The previous DVD was featureless, save for a short essay found in the insert. Since it was Criterion’s first Ozu title (on DVD) I would have expected something, but alas it was not to be. That wrong has also been corrected with this edition.
Starting things off is a brand new 17-minute visual essay by David Cairns about Ozu’s use of humour. Cairns looks at the fart jokes in the film and explains how most familiar with Ozu’s dramatic work may be taken aback by this element to the film but they aren’t so far removed from some of his other films. He then goes on to point out how Ozu worked on comic scenarios and films in his early days before going into some of his dramas, bringing up scenes from these films to showcase the humour. From here he then looks at the subtle moments Japanese audiences may relate to more and find funny, Ozu’s use of children in a number of films, and even how Ozu can find humour in his compositions. For newcomers to Ozu or someone who may not know what to make of Good Morning on a first viewing it’s certainly a good resource to use.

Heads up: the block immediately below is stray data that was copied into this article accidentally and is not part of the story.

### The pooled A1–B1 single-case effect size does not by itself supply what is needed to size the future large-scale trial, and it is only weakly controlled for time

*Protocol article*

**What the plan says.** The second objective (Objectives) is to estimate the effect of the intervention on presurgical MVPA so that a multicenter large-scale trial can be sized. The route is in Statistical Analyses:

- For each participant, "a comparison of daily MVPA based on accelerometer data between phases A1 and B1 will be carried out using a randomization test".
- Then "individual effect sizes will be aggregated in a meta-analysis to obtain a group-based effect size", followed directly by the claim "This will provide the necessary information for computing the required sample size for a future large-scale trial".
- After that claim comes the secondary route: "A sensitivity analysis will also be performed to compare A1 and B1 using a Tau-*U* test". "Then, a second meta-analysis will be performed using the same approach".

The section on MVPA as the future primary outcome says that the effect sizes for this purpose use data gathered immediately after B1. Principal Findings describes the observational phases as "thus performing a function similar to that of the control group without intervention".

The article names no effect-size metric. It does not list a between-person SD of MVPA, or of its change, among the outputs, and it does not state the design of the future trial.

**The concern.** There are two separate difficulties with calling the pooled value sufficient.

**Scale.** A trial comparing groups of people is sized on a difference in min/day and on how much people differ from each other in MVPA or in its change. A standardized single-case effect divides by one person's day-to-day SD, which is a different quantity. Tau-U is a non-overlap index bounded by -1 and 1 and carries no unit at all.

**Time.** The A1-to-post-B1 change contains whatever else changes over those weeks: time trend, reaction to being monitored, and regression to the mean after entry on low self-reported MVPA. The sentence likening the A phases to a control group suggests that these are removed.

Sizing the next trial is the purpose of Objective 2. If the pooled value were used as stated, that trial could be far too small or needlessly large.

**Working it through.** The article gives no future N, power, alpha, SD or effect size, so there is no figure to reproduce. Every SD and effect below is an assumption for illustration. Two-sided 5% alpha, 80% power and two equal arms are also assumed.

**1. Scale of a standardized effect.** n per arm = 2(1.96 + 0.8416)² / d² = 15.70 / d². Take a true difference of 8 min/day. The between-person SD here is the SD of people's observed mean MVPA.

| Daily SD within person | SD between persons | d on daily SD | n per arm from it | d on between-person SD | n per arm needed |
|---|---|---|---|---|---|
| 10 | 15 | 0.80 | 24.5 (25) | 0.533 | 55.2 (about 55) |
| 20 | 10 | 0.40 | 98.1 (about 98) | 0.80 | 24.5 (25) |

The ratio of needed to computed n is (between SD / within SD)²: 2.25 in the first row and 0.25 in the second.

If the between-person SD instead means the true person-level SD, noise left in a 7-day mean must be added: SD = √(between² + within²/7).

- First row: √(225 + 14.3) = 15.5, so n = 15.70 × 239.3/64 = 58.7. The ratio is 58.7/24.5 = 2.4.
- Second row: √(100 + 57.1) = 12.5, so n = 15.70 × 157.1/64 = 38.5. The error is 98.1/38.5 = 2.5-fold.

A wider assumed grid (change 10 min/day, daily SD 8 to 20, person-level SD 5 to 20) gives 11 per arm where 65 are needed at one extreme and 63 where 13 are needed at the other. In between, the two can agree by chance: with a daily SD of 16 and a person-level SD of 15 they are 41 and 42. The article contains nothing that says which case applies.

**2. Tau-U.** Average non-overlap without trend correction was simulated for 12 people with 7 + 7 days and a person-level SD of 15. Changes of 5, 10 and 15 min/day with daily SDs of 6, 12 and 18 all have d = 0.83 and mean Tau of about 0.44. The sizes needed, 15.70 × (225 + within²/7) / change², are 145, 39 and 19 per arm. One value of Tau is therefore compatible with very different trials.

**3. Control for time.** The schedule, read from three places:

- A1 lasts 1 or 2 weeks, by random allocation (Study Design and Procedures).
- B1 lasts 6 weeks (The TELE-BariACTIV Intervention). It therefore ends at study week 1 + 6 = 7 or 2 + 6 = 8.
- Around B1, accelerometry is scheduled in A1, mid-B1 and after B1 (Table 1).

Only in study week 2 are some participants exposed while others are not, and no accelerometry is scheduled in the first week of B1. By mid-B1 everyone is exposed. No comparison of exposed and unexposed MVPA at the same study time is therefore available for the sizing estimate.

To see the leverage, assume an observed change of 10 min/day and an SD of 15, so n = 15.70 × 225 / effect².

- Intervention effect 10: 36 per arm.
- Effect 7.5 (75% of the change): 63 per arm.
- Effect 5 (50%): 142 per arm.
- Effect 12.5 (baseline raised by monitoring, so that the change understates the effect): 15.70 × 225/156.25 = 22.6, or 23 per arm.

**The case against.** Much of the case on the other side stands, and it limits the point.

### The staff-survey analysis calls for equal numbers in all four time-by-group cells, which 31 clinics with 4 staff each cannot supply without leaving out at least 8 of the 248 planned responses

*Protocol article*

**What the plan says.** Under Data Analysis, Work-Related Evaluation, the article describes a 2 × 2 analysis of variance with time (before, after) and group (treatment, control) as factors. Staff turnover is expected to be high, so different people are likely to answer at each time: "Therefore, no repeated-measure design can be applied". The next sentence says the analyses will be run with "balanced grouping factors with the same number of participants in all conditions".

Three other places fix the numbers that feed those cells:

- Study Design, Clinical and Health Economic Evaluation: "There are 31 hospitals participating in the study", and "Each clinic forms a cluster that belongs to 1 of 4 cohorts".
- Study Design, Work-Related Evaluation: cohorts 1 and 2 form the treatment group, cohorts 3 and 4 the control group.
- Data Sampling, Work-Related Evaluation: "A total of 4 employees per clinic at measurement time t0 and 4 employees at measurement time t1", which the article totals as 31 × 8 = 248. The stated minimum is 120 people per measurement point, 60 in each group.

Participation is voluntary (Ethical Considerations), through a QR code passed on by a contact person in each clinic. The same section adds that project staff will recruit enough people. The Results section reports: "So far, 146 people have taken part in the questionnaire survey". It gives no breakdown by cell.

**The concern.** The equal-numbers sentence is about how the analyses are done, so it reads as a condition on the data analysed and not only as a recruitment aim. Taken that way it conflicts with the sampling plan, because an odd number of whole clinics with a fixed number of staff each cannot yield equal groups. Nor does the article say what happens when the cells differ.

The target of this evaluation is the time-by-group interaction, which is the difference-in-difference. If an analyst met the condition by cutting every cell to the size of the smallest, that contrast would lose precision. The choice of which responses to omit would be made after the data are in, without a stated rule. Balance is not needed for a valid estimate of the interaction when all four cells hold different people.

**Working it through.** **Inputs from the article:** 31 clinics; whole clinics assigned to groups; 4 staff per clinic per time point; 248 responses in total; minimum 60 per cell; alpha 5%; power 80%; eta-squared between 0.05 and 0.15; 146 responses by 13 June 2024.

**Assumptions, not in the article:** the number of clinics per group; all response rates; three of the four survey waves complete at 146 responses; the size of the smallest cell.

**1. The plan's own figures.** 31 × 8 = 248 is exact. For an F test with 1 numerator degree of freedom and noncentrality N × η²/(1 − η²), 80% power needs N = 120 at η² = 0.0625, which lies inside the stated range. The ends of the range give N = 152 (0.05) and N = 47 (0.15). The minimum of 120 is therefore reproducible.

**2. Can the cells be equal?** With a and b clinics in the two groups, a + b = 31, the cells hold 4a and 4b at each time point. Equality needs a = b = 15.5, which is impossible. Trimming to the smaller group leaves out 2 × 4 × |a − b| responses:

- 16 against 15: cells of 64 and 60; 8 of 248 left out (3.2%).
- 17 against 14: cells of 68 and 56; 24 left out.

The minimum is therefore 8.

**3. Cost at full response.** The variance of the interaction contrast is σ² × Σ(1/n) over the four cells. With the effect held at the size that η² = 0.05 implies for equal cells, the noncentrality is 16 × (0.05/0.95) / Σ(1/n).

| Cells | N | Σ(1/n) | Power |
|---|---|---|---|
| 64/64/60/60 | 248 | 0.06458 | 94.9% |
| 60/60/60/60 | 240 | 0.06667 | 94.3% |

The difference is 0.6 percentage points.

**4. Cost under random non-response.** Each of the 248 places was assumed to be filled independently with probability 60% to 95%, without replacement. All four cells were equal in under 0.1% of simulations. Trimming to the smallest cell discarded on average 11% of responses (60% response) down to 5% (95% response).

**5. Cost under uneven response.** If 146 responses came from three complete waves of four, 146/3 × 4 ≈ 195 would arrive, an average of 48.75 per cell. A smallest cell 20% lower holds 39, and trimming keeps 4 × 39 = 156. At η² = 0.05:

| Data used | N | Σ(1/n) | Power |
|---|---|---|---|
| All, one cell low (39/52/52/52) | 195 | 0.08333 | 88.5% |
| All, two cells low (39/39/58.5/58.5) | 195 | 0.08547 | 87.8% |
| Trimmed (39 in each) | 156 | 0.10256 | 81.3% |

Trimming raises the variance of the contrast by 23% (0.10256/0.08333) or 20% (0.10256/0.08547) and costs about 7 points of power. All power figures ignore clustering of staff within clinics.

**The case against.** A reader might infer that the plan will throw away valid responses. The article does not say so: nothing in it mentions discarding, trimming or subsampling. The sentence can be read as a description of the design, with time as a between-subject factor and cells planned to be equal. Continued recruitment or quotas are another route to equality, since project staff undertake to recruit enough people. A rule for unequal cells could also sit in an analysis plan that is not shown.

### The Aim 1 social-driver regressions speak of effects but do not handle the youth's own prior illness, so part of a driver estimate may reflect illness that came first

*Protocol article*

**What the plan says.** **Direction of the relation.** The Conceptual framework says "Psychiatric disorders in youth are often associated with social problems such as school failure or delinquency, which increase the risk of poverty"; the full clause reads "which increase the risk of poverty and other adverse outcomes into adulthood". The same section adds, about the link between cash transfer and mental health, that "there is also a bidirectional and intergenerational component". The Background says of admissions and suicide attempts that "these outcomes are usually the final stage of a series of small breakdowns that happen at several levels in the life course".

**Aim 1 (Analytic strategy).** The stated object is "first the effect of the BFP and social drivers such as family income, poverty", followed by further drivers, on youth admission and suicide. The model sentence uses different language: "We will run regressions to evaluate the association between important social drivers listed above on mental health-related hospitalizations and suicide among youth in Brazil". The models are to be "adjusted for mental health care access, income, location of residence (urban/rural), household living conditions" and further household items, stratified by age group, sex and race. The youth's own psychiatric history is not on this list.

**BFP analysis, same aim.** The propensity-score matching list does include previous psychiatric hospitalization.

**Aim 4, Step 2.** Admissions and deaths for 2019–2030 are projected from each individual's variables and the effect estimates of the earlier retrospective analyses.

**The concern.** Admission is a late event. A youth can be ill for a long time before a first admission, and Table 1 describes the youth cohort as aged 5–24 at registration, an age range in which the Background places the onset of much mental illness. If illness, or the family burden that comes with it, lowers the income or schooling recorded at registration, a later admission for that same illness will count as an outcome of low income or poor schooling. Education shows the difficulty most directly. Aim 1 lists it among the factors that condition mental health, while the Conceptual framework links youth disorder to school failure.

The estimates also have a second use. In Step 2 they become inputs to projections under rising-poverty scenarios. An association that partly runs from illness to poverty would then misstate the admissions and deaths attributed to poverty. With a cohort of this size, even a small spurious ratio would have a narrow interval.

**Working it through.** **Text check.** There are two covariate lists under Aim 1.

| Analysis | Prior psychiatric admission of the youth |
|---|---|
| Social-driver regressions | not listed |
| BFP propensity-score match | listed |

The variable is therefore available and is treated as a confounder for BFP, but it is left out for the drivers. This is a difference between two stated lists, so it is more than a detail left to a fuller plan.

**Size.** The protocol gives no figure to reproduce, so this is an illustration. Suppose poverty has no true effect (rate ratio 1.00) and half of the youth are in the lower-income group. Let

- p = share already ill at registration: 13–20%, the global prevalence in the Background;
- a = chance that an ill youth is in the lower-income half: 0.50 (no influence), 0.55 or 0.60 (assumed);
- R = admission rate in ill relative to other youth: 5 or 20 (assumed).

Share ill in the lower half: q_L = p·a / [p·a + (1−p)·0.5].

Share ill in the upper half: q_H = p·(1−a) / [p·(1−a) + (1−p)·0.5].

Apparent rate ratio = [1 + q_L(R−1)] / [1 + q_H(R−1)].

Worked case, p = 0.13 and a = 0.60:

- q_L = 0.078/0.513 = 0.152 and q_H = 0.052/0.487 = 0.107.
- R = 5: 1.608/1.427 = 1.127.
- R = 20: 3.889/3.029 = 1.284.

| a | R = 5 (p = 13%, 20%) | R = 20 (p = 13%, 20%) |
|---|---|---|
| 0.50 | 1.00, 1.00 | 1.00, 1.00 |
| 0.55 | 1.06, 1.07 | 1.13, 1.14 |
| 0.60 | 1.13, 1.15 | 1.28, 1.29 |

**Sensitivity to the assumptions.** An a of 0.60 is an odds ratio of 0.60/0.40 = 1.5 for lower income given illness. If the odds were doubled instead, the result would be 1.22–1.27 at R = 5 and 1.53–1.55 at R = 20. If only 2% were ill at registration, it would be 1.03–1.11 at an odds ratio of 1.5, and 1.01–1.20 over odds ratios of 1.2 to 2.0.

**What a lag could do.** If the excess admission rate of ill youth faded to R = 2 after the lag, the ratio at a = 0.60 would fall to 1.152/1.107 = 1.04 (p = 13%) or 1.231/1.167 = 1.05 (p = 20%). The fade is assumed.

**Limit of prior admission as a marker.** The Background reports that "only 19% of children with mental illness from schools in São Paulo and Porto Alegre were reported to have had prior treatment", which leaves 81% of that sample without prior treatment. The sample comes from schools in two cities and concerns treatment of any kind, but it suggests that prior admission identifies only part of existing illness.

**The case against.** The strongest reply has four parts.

David Bordwell next takes a look at how Ozu’s films have changed narratively and stylistically through the years, like how his early films focus on a smaller set of characters while his later films usually focus on a broader set, like an extended family. At one point he uses Ozu’s early silent I Was Born, But… and even Good Morning to illustrate some of these points. It runs 19-minutes.